Flutter Analysis of a Transonic Steam Turbine Blade with Frequency and Time-Domain Solvers

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International Journal of Turbomachinery Propulsion and Power Article Flutter Analysis of a Transonic Steam Turbine Blade with Frequency and Time-Domain Solvers Christian Frey *, Graham Ashcroft, Hans-Peter Kersken and Daniel Schlüß Institute of Propulsion Technology, German Aerospace Center (DLR), Linder Höhe, 51147 Köln, Germany; Graham.Ashcroft@dlr.de (G.A.); Hans-Peter.Kersken@dlr.de (H.-P.K.); Daniel.Schluess@dlr.de (D.S.) * Correspondence: Christian.Frey@dlr.de † This paper is an extended version of our paper in Proceedings of the 13th European Turbomachinery Conference on Fluid Dynamics & Thermodynamics ETC13, Lausanne, Switzerland, 8–12 April 2019. Paper No. 32. Received: 10 May 2019; Accepted: 17 May 2019; Published: 12 June 2019 Abstract: The aim of this study was to assess the capabilities of different simulation approaches to predict the flutter stability of a steam turbine rotor. The focus here was on linear and nonlinear frequency domain solvers in combination with the energy method, which is widely used for the prediction of flutter onset. Whereas a GMRES solver was used for the linear problem, the nonlinear methods employed a time-marching procedure. The solvers were applied to the flutter analysis of the first rotor bending mode of the open Durham Steam Turbine test case. This test case is representative of the last stage of modern industrial steam turbines. We compared our results to those published by other researchers in terms of aerodynamic damping and local work per cycle coefficients. Time-domain, harmonic balance, and time-linearised methods were compared to each other in terms of CPU efficiency and accuracy. Keywords: steam turbine; flutter; transonic flows; frequency-domain solvers 1. Introduction The efficient and accurate prediction of turbine flutter during the design phase is vital since flutter stability and aerodynamic efficiency are often competing goals. As the onset of flutter is a phenomenon which is explained by the instability of the fluid-structure system at rest, flutter predictions are often performed with linearised solvers in the frequency domain. There is, however, still a need for aeroeleastic analysis tools with higher accuracy and the capability to resolve nonlinear unsteady flow phenomena. Firstly, nonlinearities may be important for forced response applications or interactions with flow instabilities, i.e., situations where the vibration amplitude can no longer be considered as infinitesimal. Secondly, for transonic test cases, shock boundary layer interactions may result in local nonlinear responses of the unsteady flow, even if the overall work per cycle depends almost linearly on the vibration amplitude. Here, unsteady turbulence modelling can be crucial to obtain physically meaningful results [1]. For cases with periodic shock oscillations, linear solvers may produce unphysically high pressure amplitudes which depend strongly on the mesh resolution and the spatial discretisation. Although, in this case, the CFD result can be a good approximation in terms of the overall aerodynamic damping [2], it is very difficult to compare local unsteady pressures with experimental data, for instance from pressure transducers [3,4]. For applications where the unsteadiness is aperiodic or where the frequency is unknown, it is important to have an efficient and accurate time-domain simulation method that can handle blade vibrations. One of the difficulties with time-domain simulations is that they often rely on less accurate inlet and outlet boundary conditions than their frequency domain counterparts. Since numerical Int. J. Turbomach. Propuls. Power 2019, 4, 15; doi:10.3390/ijtpp4020015 www.mdpi.com/journal/ijtpp Int. J. Turbomach. Propuls. Power 2019, 4, 15 2 of 11 reflections can be particularly detrimental for aeroelastic simulations, the authors made great efforts to develop robust frequency-domain nonreflecting boundary conditions for the time-domain solver [5]. In this study, the methods above were applied to the flutter analysis of an open access steam turbine [6] established by Qi et al. [7] as an open flutter test case. We demonstrated the applicability of the approaches and compared the results to each other and to results obtained by Qi et al. [7] and Sun et al. [8] with other flow solvers. Note that Fuhrer and Vogt [9] also applied a variety of simulation approaches to predict the aerodynamic damping of this turbine rotor. Their setup, however, differs from ours in the reduced frequency (ours is that suggested by Qi et al.). Moreover, Fuhrer and Vogt modified the blade count to match the vane count. 2. Numerical Methods The methods described below are integrated into the DLR flow solver TRACE. They can be viewed as different numerical approaches to solve the semi-discrete equations (Vq) + VR(q, x, x ˙) = 0. (1) ¶t Since we compared unsteady flows on moving meshes, we stressed the dependency of the residual R on the grid coordinates x and their velocities x ˙ . q, V, and R denote the conservative flow vector, the time-dependent cell volume, and the flow residual, respectively. The underlying spatial discretisation employed in this study was based on the finite volume approach. The study in this work was carried out with structured grids, on which we used Roe’s upwind scheme [10] in combination with a MUSCL extrapolation to achieve second-order accuracy [11]. A van Albada type limiter was employed to smoothen the solutions in the vicinity of shocks [12]. Harten’s entropy fix [13] with a parameter of # = 5  10 was used. TRACE has three approaches to simulate the unsteady Reynolds-averaged Navier–Stokes (URANS) equations: the time-domain, the harmonic balance, and the time-linearised solver [14,15]. The time-domain solver uses dual-time stepping in combination with a backward differencing or implicit Runge–Kutta schemes [16] to integrate Equation (1). The harmonic balance solver solves the URANS equations, cast in the frequency domain, d d iw(Vq) + (VR(q)) = 0. (2) w w The Fourier harmonic of the residual is computed in an alternating-frequency-time domain (AFT) framework [15,17], i.e., (VR(q)) = F (VR(F q)), where F and F denote the discrete Fourier transform and its inverse. In the linearised solver [14], this expression above is approximated by ¶R ¶R ¶R d d b b (VR(q))  V R(q)  V qb + x ˆ + iw x ˆ , (3) 0 0 w w w ¶q q ˆ ¶x ¶x ˙ where one assumes that the amplitude of the disturbance x ˆ is small and that the mean flow q ˆ solves the steady equations R(q ˆ ) = 0. Whereas both the time-domain and harmonic balance solvers use pseudo-time stepping, the linear solver employs a preconditioned GMRES method. In this work, the multi-step SSOR preconditioner with seven steps and a relaxation factor of 0.3 was used. In this work, the steady and time-domain solvers were run in combination with Wilcox’ two- equation turbulence model [18]. In the harmonic balance solver, resolving the unsteadiness of turbulence quantities by higher harmonics is optional [19]. The linearised solver is always based on the frozen turbulence assumption, i.e., the eddy viscosity is simply taken as the one from the steady solution. Int. J. Turbomach. Propuls. Power 2019, 4, 15 3 of 11 It is well known that, in numerical flutter and forced response analyses, modal forces are highly susceptible to spurious reflections at inlet and outlet boundaries. Therefore, the time-domain boundary conditions in TRACE were extended to a two-dimensional nonreflecting frequency-domain formulation, which is consistent with the implementations in the HB and linearised solvers [20]. In a recent effort, the authors improved the robustness and convergence speed of the nonreflecting boundary conditions (NRBCs) in the time-domain solver [5]. It should be emphasised that this formulation is also consistent with the steady flow boundary conditions. More precisely, it is guaranteed that the time mean of a converged periodic flow satisfies the steady NRBCs [21]. 3. Test Case The test case studied here is the design of a last stage steam turbine. The geometry is due to Burton [6] and comprises a turbine stage along with an exhaust hood. The rotor blade count was 65 with a blade length of 0.92 m. The rotational speed was 3000 min . In this work, the rotor tip gap height was 2.1 mm (approximately 0.25% blade height), which was half the tip gap size in [6] but similar to the tip gap height of 2.3 mm that was used by Qi et al. [7] and Sun et al. [8]. The boundary conditions for the configuration including stator and exhaust hood were taken from [7]. The stator inlet total pressure and temperature were set to 26.7 kPa and 339.5 K, respectively. At the outlet, a pressure distribution satisfying the radial equilibrium equation with circumferentially mixed-out static pressure of 8.8 kPa at midspan was used. The average isentropic exit Mach number was about 1.12. The test case was run with an ideal gas with the parameters listed in Table 1. For a justification of the use of ideal gas for the flutter analysis of steam turbines, the reader is referred to [22]. Table 1. Ideal gas parameters used for the steam turbine. 1 1 R 461.52 J  kg  K g 1.12 - 5 2 m 1.032  10 N  s  m For the flutter analysis, the computational domain consisted of the rotor only, i.e., both the stator and the exhaust were neglected (see Figure 1). Where necessary (time-domain and harmonic balance simulations), the radial distributions of inlet and outlet boundary values for the rotor domain were extracted from the steady simulation of the whole configuration. The block structured mesh was generated with an in-house mesh generator [23] and consisted of 4 million cells for the whole configuration and 2.1 million cells for the rotor domain alone. Blade wall boundary layers were resolved with y  1, whereas wall functions were used for the hub and casing wall. The mesh had 88 cells from hub to casing. The tip clearance region was resolved with 10 cells in the radial direction. Mesh details are depicted in Figure 2. The relative channel height definition is adopted from [8] (see Figure 1). The shock system predicted by the steady solver is shown in Figure 3. The comparison with results obtained with the flow solver LUFT [24] is shown for the blade pressure at 50% and 90% height in Figure 4. The TRACE results show a stronger leading edge suction peak and subsequent shock. The same holds for the pressure rise at about half chord. The authors suspect that these differences stem from the fact that the mesh used in this work was slightly finer (roughly twice as many cells in the rotor domain) than that used for LUFT. The rotor outflow was transonic almost over the whole channel height with maximal Mach numbers of about 1.5 near the casing. The Reynolds number, based on midspan chord length and the mean flow at the rotor outlet, was about 415,000. The blade eigenmode studied here is taken from [7]. Unless otherwise stated, the maximum amplitude of the blade vibration was set to 1.5 mm. The frequency was 132.08 Hz, corresponding to a reduced frequency w = wc /v of 0.3. m out Int. J. Turbomach. Propuls. Power 2019, 4, 15 4 of 11 Figure 1. Sketch of the configuration in S2 plane (left) and first rotor bending mode (right). (a) Hub (b) Casing Figure 2. Mesh resolution near hub and casing. Every other grid line is shown. (a) 50% (b) 90% Figure 3. Steady solution (numerical Schlieren) in the rotor domain at 50% and 90% channel height. Int. J. Turbomach. Propuls. Power 2019, 4, 15 5 of 11 10 10 TRACE LUFT 0 0.2 0.4 0.6 0.8 1 0 0.2 0.4 0.6 0.8 1 x/c x/c (a) 50% (b) 90% Figure 4. Blade pressure along 50% and 90% channel height. 4. Results 4.1. Linear Solver Set-Up and Results The linear solver was used to compute the aerodynamic damping coefficient for all 65 nodal diameters. First, a termination criterion was determined by comparing the residual drop to the relative variation of the aerodynamic work per cycle for the interblade phase angle s = 0 (see Figure 5). In this plot, the relative error was computed with respect to the reference solution after a residual 4 3 2 drop of 10 . Since the relative error in aerodynamic damping was below 10 when the L residual was below 10 , this was taken as a convergence criterion for the damping curve. For all but three interblade phase angles, the convergence speed was comparable with a total time to convergence between 77 and 140 CPUh. Exceptionally long run times (up to 622 CPUh) were observed for the interblade phase angles near 16.6 . An acoustic cut-on/cut-off analysis showed that, for a large range of radii, this value was close to an acoustic resonance as predicted by a 2D modal analysis. Note that all solvers used a regularised modal decomposition to stabilise the nonreflecting boundary conditions near acoustic resonance [25]. ­1 Relative Error Residual ­2 ­1 ­3 ­4 ­2 ­5 10 ­6 ­7 ­3 ­8 ­9 0 5000 10000 15000 20000 25000 GMRES iteration Figure 5. Relative error of work coefficient and L residual over GMRES iteration for s = 0 . p [kPa] Rel. error [­] p [kPa] L residual [­] Int. J. Turbomach. Propuls. Power 2019, 4, 15 6 of 11 The linear solver results are plotted in Figure 6 in terms of the aerodynamic work coefficient Re W cyc X = 2 2 pba c p m dyn,in where a = d /c is the non-dimensionalised amplitude and Re W is the active aerodynamic max m cyc work [14]. The dynamic pressure was computed from the mass-averaged relative stagnation and static pressures at the stator-rotor interface, which yielded p = 2127.7 Pa. The results were compared dyn,in with those obtained by Sun et al. [8] with the linearised solver LUFT [26] and the commercial software ANSYS CFX. Note that the reference data computed with LUFT and the results termed “CFX (no tip gap)” were obtained on a configuration without tip gap. As mentioned above, the configuration “CFX (tip gap)” had a tip gap size which was comparable to ours. The CFX simulations were performed in the time-domain on multi-passage grids to circumvent non-zero interblade phase angles at the perodic boundaries of the domain. The overall agreement between the linearised method in TRACE and LUFT was satisfactory. Discrepancies, however, can be seen for higher nodal diameters, in particular for interblade phase angles above +80 . Acoustic resonance could be discerned near 16.6 and in the vicinity of +22.2 , where for the latter region no reduction in convergence speed was observed. The location of the minimal damping predicted by linearTRACE was near s = 72 , which was very close to the minimum predicted by LUFT. The remainder of this section focuses on this interblade phase angle and compares the results with those obtained with the other simulation approaches. 1.5 1.25 0.75 0.5 0.25 LUFT ­0.25 CFX (tip gap) CFX (no tip gap) ­0.5 TRACE time­linearised ­0.75 ­180 ­120 ­60 0 60 120 180 Interblade Phase Angel [deg] Figure 6. Aerodynamic work coefficient predicted by linearTRACE in comparison with results published by Sun et al. [8]. 4.2. Harmonic Balance and Time-Domain Results Figure 7 shows results for the harmonic balance simulations and a time-domain simulation. The time-domain solver was run with the BDF2 integration scheme and 128 time steps per period. The agreement between harmonic balance and unsteady results is very good. To analyse the discrepancies between the time-linearised and the nonlinear methods, a further time-lineariseed simulation was run, which is marked “mod bcs” in the plot, and where the 2D NRBCs were applied to the rotational surface spanned by the interface normals. The standard option, which was used for the damping curve, was to use the circumferential average velocity to define a stream surface, in which the 2D NRBCs were applied. Since this option turned out to be less robust for setups where the radial flow angle was part of the solution, this was not the default in the HB and time-domain solvers. The results Aerodynamic damping coefficient Int. J. Turbomach. Propuls. Power 2019, 4, 15 7 of 11 with consistent boundary conditions explain the apparent offset between the flutter curve and the nonlinear solver results. ­0.2 LUFT TRACE time­linearised TRACE time­linearised (mod bcs) TRACE HB ­0.3 TRACE HB (turb model) TRACE HB (turb model, red amp) TRACE time­domain ­0.4 ­0.5 ­0.67 ­0.6 ­0.68 ­0.7 ­0.69 ­105 ­90 ­75 ­60 ­45 ­30 Interblade Phase Angel [deg] Figure 7. Aerodynamic work coefficient predicted by different harmonic balance set-ups s = 72 . The result corresponding to “HB” was obtained with the zeroth and first harmonics but with turbulence quantities modelled as steady, i.e., without higher harmonics. Simulations without the zeroth harmonic turned out to be unstable. The results show a high agreement with the time-linearised solver. The second and third HB simulations correspond to setups with three higher harmonics for both the flow solution and the turbulence quantities k and w. These results, in turn, were very close to the time-domain results. To analyse whether this was due to nonlinearities, the displacement amplitude was reduced by a factor of 4. However, the offset between the results with and without harmonics for the turbulence model did not depend greatly on the displacement amplitudes. It was therefore concluded that the difference is mainly due to the unsteadiness in the turbulence model being taken into account. Figures 8 and 9 show the local work coefficient, i.e., the non-dimensionalised aerodynamic work per cycle and area Re dW /dA cyc w = pa c p dyn,in on the upper part of the suction and pressure sides for the three approaches. Here, the HB result is that with the original displacement amplitude but with harmonics for the turbulence quantities. The plot shows that, for s = 72 , the shock oscillations were responsible for the negative damping. In fact, the local excitation was very strong in the area near 50% chord on the suction side, where one of the trailing shocks impinges (cf. Figure 3). Note that a different colour map was used for the pressure side since the overall level in aerodynamic work per cycle was much smaller there. The time-linearised result agrees well with the nonlinear results, although greater discrepancies could be observed on the suction side near the leading edge. This was confirmed by Figure 10 where the local damping coefficient is plotted along blade sections at midspan and 90% channel height. Here, the HB results with steady turbulence modelling are included. At midspan, near 0.65 relative chord, one can see that the turbulence model had an impact on the pressure amplitudes. The HB results coincide either with the time-linearised results or the time-domain results, depending on how the turbulence model was treated. At 90%, in particular near the leading edge, large discrepancies between linear and non-linear results are visible. Aerodynamic damping coefficient Int. J. Turbomach. Propuls. Power 2019, 4, 15 8 of 11 Figure 8. Local work coefficient for s = 72 on the upper half of the suction side, predicted by time-domain, harmonic balance, and time-linearised solvers. Black lines mark the boundaries between stable and unstable areas. Figure 9. Local work coefficient for s = 72 on the upper half of the pressure side, predicted by time-domain, harmonic balance, and time-linearised solvers. Black lines mark the boundaries between stable and unstable areas. In Figure 11, the convergence of the relative error, again based on current and final values, are plotted for the nonlinear methods. To achieve values within a tolerance of 10 , it took about 3500 pseudo time steps for the harmonic balance setups, whereas the time-domain solver had to be run for about 80 periods. This corresponded to about 7700 CPUh for the time-domain simulations, compared to 116 CPUh for the HB simulation with one higher harmonic and 421 CPUh for the HB setup with three harmonics and higher harmonics for the turbulence model. For the 72 interblade phase angle, the linear solver took roughly 61 CPUh. It should be noted that in practice a significantly higher error tolerance which would result in smaller CPU times may be acceptable. Int. J. Turbomach. Propuls. Power 2019, 4, 15 9 of 11 0.5 ­0.5 Time­linearised HB ­5 HB with TM ­1 Time domain 0 0.2 0.4 0.6 0.8 1 0 0.2 0.4 0.6 0.8 1 Rel. chord [­] Rel. chord [­] Figure 10. Local work coefficient for s = 72 predicted by time-domain, harmonic balance, and time- linearised solvers at 50% (left) and 90% (right) channel height. Time­Domain HB with 1 harm HB with 3 harm and TM ­1 ­2 ­3 ­4 ­5 ­6 0 2000 4000 6000 8000 10000 12000 14000 Time Step / HB Pseudo Time Step Figure 11. Relative error of aerodynamic work coefficient over time step (time-domain) and pseudo time step (HB) for s = 72 . 5. Conclusions In this work, time-linearised, harmonic balance and time-integration methods were applied to the flutter analysis of a steam turbine rotor. Since the computational domains, the meshes, and the spatial discretisations were identical, differences in the results can be attributed to the modelling approaches. The results show very good agreement among each other. Differences could be observed that stem from a slight difference in the formulation of the non-reflecting boundary condition and, to a lesser degree though, from the treatment of the turbulence model. Due to the relatively small computational times, the harmonic balance solver is particularly appropriate to study the impact of different modelling approaches. In terms of the overall aerodynamic damping, all results are in good agreement with those obtained by researchers from KTH with the flow solver LUFT. Author Contributions: Conceptualisation, C.F. and D.S.; data curation, C.F. and D.S.; methodology, C.F., G.A., H.-P.K. and D.S.; software, C.F., G.A., H.-P.K. and D.S.; validation, C.F., G.A., H.-P.K. and D.S.; investigation, C.F.; writing—original draft preparation, C.F.; writing—review and editing, G.A., H.-P.K. and D.S.; visualisation, C.F. and D.S.; project administration, C.F.; and funding acquisition, C.F. Funding: This study was performed within the framework of the joint project ECOFLEX that is part of the German research corporation AG-Turbo. The research was supported by the industrial partners Siemens AG, MTU Aero Engines AG, and the German Federal Ministry of Economic Affairs and Energy under grant number 03ET7092B. The APC of this paper was funded by Euroturbo. Conflicts of Interest: The authors declare no conflict of interest. Local work coeff [­] Rel. Error [­] Local work coeff [­] Int. J. Turbomach. Propuls. Power 2019, 4, 15 10 of 11 Abbreviations The following abbreviations are used in this manuscript: HB Harmonic Balance NRBC Nonreflecting Boundary Conditions Nomenclature b rotor blade height c chord at midspan d maximal displacement amplitude max v velocity magnitude at outlet out i square root of 1 p dynamic pressure at rotor inlet dyn q vector of conservative flow variables q ˆ Fourier coefficient of q with respect to the angular frequency w F Fourier transform R flow residual V cell volume x, x ˙ grid coordinates and velocities a non-dimensionalised amplitude s interblade phase angle w angular frequency References 1. Rendu, Q.; Philit, M.; Labit, S.; Chassaing, J.C.; Rozenberg, Y.; Aubert, S.; Ferrand, P. Time-Linearized and Harmonic Balance Navier-Stokes Computations of a Transonic Flow over an Oscillating Bump. 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International Journal of Turbomachinery, Propulsion and PowerMultidisciplinary Digital Publishing Institute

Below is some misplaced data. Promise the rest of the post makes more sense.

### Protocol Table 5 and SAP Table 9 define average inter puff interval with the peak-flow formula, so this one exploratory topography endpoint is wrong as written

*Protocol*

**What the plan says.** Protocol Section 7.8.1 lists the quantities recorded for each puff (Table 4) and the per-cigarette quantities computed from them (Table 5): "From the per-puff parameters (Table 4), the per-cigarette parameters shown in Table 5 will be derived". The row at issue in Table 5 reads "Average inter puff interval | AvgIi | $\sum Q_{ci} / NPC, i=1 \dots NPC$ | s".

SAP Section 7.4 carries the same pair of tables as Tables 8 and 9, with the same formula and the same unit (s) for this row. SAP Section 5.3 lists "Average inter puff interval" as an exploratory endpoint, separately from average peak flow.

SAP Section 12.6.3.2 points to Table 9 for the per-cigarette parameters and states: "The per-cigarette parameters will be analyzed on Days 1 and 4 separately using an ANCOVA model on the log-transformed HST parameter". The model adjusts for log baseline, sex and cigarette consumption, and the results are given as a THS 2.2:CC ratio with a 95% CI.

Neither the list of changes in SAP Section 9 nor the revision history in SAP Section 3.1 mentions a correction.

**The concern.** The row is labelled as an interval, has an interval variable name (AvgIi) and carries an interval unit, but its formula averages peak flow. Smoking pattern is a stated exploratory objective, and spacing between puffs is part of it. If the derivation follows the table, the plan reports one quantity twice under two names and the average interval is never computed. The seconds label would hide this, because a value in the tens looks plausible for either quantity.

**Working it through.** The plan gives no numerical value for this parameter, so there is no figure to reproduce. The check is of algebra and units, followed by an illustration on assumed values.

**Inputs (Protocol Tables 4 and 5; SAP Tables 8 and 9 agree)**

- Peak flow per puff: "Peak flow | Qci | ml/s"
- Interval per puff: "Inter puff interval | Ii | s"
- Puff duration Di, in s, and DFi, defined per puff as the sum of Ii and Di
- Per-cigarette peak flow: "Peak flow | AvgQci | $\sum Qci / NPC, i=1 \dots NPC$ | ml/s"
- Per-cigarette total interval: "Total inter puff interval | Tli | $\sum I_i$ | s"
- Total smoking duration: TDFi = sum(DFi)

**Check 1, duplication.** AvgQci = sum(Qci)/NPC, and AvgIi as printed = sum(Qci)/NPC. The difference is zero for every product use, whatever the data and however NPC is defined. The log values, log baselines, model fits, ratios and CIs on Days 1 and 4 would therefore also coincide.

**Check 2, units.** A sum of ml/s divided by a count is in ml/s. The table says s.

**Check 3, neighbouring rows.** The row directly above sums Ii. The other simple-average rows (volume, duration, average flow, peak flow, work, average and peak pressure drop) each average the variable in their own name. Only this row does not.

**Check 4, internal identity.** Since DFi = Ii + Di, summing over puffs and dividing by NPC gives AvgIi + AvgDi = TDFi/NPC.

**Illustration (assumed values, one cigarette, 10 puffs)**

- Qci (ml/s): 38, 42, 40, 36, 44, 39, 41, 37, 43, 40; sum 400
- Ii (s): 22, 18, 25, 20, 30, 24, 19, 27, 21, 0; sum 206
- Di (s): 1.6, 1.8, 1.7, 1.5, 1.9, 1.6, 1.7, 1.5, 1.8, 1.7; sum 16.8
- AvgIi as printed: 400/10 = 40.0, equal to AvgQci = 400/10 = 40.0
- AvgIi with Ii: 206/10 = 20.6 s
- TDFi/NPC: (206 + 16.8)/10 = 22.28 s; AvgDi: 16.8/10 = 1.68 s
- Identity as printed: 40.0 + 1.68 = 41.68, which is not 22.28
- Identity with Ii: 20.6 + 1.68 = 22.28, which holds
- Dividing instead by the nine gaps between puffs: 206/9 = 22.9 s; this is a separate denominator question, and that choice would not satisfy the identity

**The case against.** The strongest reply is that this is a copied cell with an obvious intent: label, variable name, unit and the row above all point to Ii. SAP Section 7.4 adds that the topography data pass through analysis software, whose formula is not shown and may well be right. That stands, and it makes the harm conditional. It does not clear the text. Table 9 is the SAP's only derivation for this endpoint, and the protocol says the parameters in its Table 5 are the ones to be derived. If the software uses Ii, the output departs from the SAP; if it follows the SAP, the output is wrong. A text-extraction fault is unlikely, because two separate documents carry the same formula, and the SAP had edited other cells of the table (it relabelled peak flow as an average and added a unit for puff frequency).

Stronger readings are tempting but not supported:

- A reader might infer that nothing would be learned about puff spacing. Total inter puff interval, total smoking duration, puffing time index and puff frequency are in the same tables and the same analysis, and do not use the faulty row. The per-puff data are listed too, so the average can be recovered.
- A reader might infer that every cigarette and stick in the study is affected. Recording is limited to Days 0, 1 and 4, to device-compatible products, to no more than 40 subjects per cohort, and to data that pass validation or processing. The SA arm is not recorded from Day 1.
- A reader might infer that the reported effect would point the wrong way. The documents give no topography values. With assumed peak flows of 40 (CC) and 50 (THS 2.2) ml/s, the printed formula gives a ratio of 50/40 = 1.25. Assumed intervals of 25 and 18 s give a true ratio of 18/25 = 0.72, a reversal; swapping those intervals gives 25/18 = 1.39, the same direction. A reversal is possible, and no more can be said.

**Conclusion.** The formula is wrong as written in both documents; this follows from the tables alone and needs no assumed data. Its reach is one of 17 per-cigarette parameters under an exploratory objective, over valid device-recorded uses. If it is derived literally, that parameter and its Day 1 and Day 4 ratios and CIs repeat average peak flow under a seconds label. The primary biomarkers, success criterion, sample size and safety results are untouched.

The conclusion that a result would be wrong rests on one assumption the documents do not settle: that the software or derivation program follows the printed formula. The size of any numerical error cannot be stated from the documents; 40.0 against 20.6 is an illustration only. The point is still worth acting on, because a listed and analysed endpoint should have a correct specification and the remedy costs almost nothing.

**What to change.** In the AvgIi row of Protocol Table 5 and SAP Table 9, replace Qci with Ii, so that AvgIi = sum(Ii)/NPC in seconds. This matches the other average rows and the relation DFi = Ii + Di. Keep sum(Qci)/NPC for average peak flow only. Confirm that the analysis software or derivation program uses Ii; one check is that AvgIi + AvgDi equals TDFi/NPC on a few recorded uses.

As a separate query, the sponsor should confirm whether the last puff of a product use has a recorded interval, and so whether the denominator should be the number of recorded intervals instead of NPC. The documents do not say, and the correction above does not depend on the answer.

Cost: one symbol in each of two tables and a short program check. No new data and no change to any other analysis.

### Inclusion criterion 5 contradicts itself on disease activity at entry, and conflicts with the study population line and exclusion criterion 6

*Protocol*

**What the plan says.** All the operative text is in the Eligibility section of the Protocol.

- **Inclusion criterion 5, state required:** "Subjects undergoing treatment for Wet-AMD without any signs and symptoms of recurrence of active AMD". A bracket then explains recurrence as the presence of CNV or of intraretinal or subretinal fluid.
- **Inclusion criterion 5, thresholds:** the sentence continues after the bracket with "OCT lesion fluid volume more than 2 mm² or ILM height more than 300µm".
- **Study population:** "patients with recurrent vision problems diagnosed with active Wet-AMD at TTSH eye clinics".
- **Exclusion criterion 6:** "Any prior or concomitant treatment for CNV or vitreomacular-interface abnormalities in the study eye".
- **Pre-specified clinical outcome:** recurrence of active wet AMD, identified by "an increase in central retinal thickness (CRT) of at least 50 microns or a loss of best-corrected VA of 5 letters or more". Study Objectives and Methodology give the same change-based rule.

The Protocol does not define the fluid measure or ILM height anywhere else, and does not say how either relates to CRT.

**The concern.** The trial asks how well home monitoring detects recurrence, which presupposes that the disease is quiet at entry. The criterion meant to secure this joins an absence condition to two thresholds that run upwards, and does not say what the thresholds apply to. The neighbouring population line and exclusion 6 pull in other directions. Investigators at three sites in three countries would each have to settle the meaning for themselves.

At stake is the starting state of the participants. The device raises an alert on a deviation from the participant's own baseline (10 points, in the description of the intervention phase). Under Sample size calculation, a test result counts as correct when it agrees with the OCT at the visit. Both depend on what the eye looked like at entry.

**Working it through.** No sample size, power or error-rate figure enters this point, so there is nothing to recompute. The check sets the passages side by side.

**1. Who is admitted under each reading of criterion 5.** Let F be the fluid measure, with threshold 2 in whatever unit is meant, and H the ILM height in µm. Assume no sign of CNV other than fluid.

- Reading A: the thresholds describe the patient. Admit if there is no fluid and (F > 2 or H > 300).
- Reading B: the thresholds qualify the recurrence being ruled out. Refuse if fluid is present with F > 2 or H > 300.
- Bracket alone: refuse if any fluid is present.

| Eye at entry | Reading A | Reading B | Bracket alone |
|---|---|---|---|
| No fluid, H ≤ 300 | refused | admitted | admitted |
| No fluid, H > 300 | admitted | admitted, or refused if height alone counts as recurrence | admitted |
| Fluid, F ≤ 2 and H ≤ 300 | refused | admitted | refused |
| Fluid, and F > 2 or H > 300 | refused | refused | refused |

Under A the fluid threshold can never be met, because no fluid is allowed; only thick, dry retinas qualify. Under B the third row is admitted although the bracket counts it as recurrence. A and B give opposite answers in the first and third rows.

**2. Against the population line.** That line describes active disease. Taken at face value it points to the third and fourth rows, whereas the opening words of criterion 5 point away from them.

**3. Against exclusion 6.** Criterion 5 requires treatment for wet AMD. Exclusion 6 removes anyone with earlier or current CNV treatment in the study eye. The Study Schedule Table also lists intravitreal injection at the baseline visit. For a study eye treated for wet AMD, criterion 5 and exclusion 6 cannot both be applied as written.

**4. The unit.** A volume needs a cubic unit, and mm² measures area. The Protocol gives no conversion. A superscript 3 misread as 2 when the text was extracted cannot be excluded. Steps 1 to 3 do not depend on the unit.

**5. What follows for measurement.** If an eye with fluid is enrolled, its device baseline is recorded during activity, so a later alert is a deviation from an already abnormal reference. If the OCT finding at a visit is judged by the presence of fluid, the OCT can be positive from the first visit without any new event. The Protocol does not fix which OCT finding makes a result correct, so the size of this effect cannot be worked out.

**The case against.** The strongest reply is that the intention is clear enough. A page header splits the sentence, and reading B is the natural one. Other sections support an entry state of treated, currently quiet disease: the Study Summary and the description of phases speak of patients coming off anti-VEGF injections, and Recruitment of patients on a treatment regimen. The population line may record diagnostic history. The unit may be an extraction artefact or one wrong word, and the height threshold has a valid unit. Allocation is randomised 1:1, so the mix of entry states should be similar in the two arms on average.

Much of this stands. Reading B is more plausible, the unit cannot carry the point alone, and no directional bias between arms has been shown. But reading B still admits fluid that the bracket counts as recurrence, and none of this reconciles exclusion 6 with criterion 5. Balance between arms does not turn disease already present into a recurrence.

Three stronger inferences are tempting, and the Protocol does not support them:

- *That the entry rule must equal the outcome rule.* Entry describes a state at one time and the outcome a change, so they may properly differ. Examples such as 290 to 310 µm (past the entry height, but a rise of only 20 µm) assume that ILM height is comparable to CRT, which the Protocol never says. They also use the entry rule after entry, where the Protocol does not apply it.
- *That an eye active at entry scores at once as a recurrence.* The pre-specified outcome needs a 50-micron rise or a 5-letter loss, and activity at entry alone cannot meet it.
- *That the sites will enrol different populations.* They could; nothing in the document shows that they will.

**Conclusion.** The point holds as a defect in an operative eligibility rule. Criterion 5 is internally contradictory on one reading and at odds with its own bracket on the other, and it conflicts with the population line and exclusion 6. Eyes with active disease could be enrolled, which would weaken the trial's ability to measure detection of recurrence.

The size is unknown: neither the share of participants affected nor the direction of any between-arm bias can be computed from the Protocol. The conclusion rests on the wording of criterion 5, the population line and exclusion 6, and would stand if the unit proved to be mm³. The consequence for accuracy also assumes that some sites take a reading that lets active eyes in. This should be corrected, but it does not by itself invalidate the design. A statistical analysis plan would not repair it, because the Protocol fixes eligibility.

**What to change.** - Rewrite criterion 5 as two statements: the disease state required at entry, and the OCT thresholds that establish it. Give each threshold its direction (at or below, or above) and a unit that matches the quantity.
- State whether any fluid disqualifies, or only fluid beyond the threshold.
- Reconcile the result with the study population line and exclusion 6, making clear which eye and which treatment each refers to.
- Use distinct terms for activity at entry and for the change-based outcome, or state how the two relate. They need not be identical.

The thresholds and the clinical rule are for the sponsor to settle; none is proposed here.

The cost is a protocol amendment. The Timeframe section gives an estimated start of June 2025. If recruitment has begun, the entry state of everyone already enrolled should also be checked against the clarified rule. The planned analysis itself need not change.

Published: Jun 12, 2019